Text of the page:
Can an employee be made to work additional hours for an affiliated company without pay?

UPDATED: Dec 7, 2011

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Can an employee be made to work additional hours for an affiliated company without pay?

I work for a company owned by my CEO, he also owns a sister company. I work work 12 hour shifts, 4 days a week for my company. Recently, he is having me do another job, not relevant to my job now, for the sister company without pay. This would be for 8 hours a day tying into my 12 hour shift at the same time. The employee performing the the job now, who I will be involuntarily replacing, gets compensated for the job, however I will not. Is this legal or just unethical? It’s an entirely different job position with a different company.

Asked on December 7, 2011 under Employment Labor Law, Texas


SJZ, Member, New York Bar / FreeAdvice Contributing Attorney

Answered 11 years ago | Contributor

It doesn't matter whether it is a different company or not, since your supervisor (the CEO) has a right to tell you to perform work for other entities. It also does not matter whether a different employee would be paid for the work or not. All that matters is your own pay "classification":

1) If you are an hourly employee, you must be paid for all hours worked--i.e. for all  work your employer directs you to do, no matter who the work is for. You must also be paid overtime for hours worked over 40 in a week, as applicable.

2) If you are salaried and exempt from overtime, your employer may make you work any number of hours, for any entity, without additional pay.

3) If you are salaried but not exempt from overtime, then you should get additional compensation for hours worked past 40 in a week; but for hours under 40, it doesn't matter what entity you're doing the work for.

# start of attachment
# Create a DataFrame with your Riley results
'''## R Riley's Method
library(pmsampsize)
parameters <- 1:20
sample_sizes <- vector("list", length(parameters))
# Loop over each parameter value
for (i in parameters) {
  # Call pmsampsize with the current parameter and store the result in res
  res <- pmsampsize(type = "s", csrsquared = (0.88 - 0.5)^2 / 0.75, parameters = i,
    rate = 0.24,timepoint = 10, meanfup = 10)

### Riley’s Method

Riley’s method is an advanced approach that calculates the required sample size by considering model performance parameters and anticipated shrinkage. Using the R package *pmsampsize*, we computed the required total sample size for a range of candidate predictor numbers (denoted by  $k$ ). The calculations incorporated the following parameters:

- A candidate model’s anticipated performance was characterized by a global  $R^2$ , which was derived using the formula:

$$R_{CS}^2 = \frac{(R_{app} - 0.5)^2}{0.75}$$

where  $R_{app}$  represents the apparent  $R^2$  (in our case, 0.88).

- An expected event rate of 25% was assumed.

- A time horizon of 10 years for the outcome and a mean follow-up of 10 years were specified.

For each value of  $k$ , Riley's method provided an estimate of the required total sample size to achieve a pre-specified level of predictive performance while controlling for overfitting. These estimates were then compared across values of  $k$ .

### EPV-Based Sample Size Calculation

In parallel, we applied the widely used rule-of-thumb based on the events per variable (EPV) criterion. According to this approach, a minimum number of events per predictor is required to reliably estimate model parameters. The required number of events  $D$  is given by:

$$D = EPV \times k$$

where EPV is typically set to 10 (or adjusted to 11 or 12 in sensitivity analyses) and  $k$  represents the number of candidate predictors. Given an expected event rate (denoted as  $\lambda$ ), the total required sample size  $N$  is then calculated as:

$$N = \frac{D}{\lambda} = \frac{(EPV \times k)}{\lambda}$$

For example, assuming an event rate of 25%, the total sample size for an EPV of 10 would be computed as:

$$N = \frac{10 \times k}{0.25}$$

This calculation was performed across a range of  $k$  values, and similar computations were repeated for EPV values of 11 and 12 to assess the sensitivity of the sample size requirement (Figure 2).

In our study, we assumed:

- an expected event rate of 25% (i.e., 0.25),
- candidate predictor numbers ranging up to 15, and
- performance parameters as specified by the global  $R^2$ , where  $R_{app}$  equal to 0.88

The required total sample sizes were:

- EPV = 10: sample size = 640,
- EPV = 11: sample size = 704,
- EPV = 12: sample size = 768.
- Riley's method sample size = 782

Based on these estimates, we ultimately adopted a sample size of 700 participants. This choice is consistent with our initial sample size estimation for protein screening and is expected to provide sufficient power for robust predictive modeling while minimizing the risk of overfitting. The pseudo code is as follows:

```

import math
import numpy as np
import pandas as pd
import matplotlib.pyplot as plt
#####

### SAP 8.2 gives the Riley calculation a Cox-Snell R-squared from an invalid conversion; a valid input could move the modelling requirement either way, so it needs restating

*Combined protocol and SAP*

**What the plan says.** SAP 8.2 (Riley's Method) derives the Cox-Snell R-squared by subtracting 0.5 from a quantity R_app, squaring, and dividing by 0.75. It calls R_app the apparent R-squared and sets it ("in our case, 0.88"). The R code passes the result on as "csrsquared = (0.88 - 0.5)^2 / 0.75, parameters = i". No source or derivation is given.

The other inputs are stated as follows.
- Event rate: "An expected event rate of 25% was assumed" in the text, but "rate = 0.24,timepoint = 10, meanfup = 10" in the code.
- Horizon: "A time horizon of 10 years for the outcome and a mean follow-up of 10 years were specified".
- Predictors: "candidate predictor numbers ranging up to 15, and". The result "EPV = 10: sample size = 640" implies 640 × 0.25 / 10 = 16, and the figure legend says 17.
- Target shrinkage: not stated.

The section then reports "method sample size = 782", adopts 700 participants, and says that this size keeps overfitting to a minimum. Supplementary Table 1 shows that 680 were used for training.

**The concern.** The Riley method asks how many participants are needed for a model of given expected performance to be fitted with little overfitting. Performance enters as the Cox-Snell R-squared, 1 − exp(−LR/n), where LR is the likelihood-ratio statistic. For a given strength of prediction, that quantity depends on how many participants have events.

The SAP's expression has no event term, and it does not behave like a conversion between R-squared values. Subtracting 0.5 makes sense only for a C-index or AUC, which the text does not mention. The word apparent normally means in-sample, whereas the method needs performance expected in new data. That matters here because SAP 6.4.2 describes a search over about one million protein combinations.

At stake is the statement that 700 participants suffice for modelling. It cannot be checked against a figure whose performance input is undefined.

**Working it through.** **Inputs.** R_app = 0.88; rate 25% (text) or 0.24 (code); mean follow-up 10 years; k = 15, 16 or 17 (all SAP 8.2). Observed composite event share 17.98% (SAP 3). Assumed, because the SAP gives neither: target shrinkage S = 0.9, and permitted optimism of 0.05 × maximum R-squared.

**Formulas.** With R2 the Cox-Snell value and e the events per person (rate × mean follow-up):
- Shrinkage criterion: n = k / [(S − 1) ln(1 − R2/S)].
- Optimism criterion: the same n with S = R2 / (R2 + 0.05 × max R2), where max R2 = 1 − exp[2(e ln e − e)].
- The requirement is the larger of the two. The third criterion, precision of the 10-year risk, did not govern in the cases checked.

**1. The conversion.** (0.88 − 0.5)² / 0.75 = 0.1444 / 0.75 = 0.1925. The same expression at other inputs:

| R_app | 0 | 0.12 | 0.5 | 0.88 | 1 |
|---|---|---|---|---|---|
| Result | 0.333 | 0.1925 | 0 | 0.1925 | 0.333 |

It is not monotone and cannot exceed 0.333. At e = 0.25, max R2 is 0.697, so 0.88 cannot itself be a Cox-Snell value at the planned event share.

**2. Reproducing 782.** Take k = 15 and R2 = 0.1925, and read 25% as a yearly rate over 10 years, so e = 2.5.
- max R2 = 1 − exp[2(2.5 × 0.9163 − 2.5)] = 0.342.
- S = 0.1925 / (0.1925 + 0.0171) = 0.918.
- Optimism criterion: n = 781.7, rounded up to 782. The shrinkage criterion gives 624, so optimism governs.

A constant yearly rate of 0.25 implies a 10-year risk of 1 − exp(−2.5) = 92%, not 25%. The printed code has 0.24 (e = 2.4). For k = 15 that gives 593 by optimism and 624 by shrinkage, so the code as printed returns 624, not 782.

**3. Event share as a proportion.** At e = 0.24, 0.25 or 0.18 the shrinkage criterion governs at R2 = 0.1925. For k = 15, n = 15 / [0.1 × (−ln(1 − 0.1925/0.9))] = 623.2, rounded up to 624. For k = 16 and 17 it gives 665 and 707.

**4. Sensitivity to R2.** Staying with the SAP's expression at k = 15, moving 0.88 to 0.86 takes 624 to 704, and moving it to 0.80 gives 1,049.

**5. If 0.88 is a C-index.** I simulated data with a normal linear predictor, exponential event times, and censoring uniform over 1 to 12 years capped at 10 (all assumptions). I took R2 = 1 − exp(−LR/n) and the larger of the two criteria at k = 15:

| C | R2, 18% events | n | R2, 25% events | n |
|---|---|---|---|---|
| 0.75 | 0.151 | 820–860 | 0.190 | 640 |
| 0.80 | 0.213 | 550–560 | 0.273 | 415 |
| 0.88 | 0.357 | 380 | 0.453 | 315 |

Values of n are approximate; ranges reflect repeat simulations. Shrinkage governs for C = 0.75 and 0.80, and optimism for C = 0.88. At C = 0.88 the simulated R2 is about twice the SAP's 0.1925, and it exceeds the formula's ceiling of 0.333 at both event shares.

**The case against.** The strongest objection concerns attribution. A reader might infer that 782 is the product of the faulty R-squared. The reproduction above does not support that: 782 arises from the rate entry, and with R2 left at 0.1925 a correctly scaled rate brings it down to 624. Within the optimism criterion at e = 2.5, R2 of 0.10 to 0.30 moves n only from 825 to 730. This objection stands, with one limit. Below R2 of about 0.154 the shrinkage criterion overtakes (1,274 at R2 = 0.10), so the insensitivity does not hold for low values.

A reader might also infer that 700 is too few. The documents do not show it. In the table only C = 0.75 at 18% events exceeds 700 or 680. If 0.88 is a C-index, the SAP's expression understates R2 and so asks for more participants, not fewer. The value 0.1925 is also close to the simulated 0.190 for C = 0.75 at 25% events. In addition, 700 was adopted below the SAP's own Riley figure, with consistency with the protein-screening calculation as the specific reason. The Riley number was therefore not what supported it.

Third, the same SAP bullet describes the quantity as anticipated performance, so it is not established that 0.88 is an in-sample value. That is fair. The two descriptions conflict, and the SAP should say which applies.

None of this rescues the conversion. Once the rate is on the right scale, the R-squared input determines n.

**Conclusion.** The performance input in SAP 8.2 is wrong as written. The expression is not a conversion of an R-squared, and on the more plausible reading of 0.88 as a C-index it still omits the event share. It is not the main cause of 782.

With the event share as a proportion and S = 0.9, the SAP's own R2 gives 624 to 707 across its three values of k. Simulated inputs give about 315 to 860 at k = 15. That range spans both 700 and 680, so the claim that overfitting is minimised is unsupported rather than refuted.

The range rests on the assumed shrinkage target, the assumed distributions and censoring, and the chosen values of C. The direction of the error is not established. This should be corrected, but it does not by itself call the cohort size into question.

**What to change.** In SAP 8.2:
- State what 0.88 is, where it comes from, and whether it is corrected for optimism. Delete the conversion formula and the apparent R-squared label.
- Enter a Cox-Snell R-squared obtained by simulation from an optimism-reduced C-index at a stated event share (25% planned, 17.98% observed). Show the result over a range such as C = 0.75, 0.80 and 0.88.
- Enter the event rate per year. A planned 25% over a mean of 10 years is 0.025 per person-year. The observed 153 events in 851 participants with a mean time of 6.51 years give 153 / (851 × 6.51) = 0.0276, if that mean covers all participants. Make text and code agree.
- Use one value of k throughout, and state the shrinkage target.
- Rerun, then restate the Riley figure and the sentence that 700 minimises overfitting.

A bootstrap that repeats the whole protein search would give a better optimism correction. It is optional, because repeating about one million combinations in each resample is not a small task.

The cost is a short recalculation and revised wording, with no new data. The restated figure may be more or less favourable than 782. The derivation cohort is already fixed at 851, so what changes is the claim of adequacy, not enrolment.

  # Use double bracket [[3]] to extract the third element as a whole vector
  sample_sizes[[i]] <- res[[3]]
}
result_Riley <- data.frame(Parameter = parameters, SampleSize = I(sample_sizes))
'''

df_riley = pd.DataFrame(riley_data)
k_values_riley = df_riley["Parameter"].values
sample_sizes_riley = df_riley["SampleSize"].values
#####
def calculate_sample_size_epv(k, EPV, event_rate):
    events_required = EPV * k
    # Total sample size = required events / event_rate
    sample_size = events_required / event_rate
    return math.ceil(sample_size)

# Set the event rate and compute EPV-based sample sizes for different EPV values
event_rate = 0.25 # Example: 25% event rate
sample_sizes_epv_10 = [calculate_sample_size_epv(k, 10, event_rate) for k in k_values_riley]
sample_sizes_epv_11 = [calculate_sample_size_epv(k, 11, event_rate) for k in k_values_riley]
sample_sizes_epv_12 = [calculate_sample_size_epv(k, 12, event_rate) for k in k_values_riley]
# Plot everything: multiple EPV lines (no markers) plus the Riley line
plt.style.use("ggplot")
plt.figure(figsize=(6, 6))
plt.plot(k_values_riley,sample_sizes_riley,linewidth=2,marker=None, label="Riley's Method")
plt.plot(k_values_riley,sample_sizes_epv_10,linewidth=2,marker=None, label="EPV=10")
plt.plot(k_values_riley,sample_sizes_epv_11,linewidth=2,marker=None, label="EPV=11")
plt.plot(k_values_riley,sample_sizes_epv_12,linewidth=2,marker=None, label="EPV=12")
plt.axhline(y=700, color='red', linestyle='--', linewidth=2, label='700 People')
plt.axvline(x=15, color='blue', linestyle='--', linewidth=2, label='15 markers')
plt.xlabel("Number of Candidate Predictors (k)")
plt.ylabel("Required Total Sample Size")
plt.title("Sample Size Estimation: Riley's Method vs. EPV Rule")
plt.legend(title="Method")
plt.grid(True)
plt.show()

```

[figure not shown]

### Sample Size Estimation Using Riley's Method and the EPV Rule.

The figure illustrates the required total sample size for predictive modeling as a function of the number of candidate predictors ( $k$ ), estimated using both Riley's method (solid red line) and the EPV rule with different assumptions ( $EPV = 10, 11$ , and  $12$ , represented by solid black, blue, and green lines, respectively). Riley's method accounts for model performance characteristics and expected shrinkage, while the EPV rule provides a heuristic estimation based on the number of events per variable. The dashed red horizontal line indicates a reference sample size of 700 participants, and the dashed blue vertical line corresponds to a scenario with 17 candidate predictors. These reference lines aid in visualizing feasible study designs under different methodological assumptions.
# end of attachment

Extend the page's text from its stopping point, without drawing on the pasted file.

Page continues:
As you can tell from the above, not all salaried employees are necessarily exempt from overtime; to be exempt, the employee's duties or responsibilities must also pass certain tests, which you can find at the federal Department of Labor website. If  you are an hourly employee, or believe you are salaried but not exempt from overtime, you may have a claim for additional compensation and should speak with an employment law attorney. Good luck.

IMPORTANT NOTICE: The Answer(s) provided above are for general information only. The attorney providing the answer was not serving as the attorney for the person submitting the question or in any attorney-client relationship with such person. Laws may vary from state to state, and sometimes change. Tiny variations in the facts, or a fact not set forth in a question, often can change a legal outcome or an attorney's conclusion. Although has verified the attorney was admitted to practice law in at least one jurisdiction, he or she may not be authorized to practice law in the jurisdiction referred to in the question, nor is he or she necessarily experienced in the area of the law involved. Unlike the information in the Answer(s) above, upon which you should NOT rely, for personal advice you can rely upon we suggest you retain an attorney to represent you.

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